SAN ANTONIO — UConn women's basketball coach Geno Auriemma responded to NBA superstar LeBron James’ criticism of a no-call during the final seconds of his team's Elite Eight matchup against Baylor.
James took to Twitter during the highly anticipated game Monday night to call out the refs for failing to call a foul against top-seeded UConn.
In the final moments of the game, Baylor’s DiJonai Carrington was smacked in the face before falling to the floor with her team down by one with one second to go in the River Walk final against UConn.
The Lady Bears wanted a foul called, but UConn felt the no-call was the right decision. Carrington's shot came up well short after contact. But she didn’t get the opportunity to go the free throw line since no foul was called.
Baylor lost 69-67, ending its reign as national champion.
“Cmon man!!! That was a FOUL!!,” James tweeted, following that up with another post about what a great game it was.
Former Connecticut All-American Swin Cash agreed with James that her former got away with one.
“I love my Huskies but yeah they missed that foul.... whew child,” she tweeted.
After the game, coach Auriemma stood firm in accepting the lack of a foul, calling out James’ criticism.
"I don't think LeBron has ever won a game on a bad call by the other team, by the other officials," he said. "I probably doubt that in his career he's ever won a game and decided to give it back because he looked at it and went 'that was a foul'.”
Auriemma said things have a way of balancing themselves out.
"So it is what it is, it is what it is, you know. The officials made....one time I asked one of the officials, how did Paige end up on the ground with the Baylor player on top of her on a loose ball,” he said. “He goes, I don’t know. That was the answer, he said, I don’t know. So you know, you want to go back and check every single call throughout the entire game and then add them all up, you don't. And that’s the nature of the sports, that's the nature of sports."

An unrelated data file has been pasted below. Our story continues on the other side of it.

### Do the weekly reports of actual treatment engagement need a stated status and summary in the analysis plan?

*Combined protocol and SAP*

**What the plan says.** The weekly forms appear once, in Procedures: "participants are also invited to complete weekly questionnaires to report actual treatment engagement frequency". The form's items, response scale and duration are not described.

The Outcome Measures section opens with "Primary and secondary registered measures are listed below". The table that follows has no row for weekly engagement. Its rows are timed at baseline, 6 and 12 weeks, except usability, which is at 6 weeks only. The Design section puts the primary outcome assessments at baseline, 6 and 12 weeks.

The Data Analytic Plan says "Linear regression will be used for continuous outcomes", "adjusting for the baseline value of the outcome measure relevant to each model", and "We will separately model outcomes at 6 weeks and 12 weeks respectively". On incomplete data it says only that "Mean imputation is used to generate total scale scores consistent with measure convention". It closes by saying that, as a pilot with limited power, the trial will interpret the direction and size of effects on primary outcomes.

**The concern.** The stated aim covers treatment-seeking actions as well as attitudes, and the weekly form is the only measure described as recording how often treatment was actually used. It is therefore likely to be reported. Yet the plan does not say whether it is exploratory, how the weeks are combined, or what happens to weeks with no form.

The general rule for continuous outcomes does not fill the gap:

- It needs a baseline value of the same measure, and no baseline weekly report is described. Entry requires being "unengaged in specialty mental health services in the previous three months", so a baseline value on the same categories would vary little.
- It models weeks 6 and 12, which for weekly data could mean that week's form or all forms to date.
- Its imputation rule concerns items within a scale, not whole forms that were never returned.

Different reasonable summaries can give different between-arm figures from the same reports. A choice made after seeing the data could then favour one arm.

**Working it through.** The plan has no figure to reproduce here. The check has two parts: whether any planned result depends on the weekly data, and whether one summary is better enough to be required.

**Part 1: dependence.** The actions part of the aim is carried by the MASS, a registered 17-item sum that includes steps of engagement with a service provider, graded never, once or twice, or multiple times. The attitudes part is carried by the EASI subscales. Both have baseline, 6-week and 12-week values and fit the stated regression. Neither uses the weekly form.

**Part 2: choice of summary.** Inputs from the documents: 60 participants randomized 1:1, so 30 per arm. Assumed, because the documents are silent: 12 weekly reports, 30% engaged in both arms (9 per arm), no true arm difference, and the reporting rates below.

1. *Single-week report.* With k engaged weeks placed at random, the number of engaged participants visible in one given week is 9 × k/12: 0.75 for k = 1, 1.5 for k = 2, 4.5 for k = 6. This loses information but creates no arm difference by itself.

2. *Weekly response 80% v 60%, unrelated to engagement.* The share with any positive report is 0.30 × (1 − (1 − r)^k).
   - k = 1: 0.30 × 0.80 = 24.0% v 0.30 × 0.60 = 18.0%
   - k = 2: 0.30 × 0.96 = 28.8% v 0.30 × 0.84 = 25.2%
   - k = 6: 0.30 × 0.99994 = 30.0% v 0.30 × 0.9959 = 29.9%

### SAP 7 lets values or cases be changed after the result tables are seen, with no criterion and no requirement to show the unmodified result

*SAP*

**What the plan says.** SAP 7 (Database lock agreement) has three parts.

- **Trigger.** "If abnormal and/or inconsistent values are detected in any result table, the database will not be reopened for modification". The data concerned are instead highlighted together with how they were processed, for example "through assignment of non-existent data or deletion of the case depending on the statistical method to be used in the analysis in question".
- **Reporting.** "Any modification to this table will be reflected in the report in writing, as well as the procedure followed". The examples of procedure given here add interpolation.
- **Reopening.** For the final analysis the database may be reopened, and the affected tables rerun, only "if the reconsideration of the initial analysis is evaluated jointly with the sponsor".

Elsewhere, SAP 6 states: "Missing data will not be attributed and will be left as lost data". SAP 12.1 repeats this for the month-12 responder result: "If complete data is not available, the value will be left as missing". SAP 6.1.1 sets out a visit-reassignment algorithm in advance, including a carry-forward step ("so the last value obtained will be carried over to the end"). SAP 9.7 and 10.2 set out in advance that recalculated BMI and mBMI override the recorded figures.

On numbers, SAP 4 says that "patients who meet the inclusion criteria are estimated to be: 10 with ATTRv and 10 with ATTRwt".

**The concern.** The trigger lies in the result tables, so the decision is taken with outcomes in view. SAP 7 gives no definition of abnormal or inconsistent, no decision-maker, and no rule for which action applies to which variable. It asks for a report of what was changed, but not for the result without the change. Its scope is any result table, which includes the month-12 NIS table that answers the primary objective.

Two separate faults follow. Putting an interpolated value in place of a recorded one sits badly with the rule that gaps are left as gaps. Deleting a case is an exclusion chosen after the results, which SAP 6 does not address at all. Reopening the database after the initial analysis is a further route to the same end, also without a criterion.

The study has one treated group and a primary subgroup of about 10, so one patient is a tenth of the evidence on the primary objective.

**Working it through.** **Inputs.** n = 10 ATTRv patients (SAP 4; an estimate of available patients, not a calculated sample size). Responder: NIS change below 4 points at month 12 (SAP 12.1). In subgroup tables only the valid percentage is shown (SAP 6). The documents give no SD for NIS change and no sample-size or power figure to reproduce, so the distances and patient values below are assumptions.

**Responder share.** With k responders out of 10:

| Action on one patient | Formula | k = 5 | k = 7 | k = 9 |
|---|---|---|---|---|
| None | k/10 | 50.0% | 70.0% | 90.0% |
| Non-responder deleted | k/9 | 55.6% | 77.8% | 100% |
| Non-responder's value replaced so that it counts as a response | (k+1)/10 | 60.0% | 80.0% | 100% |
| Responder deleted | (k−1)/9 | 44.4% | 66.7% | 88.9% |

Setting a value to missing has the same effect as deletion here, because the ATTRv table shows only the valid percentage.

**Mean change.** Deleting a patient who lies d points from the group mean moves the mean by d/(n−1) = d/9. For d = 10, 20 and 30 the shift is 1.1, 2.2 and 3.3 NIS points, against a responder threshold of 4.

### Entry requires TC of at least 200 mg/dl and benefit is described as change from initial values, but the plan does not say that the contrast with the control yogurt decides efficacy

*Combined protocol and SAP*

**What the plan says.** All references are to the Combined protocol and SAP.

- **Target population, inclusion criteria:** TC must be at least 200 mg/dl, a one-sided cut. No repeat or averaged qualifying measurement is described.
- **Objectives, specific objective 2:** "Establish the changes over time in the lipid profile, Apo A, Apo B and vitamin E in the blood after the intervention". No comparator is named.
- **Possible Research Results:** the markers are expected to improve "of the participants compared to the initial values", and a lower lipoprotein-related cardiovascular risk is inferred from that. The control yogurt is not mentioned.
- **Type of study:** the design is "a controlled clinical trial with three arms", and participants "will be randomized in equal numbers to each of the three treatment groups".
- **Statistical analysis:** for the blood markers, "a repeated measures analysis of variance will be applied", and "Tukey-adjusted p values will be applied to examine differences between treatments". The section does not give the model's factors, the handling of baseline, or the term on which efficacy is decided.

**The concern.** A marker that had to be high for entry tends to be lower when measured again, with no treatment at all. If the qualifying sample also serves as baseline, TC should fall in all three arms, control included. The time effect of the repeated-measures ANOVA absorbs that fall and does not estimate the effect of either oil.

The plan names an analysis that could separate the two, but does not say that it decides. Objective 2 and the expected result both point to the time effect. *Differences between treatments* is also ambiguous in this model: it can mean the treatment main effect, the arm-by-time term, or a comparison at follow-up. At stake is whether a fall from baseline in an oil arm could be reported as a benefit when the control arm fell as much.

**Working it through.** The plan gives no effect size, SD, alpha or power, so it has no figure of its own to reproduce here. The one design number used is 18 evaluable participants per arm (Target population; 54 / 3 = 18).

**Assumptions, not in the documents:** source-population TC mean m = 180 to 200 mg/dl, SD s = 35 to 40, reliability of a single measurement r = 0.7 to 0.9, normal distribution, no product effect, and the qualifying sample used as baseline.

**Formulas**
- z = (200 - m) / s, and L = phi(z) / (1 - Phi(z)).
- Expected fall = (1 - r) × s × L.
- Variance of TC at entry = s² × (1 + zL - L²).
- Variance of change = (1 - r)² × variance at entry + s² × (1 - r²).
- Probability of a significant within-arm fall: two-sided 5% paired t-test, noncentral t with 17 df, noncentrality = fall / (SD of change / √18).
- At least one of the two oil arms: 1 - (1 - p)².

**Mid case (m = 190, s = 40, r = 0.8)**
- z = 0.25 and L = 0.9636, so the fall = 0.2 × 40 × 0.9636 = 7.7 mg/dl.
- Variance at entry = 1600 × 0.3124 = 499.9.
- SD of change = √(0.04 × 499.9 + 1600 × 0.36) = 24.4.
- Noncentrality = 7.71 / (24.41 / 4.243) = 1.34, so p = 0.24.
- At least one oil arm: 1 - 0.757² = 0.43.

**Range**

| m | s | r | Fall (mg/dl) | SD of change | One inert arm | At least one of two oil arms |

He continued: "We probably, we probably fouled a number of times during the game and we didn’t get called for it. They probably fouled the number of times during the game, and then didn't [get] called for it. Or we got easy, or we got free throws because of non-fouls."
The UConn coach said he is not going to “apologize for it” and knows people will talking about it for the rest of the week – and they are just going to have to live with it.
“You’re welcome to do that. It's not going to change the outcome. And you're not going to make me feel bad that it was a foul."
The Huskies advanced to their 13th consecutive women’s NCAA Final Four.
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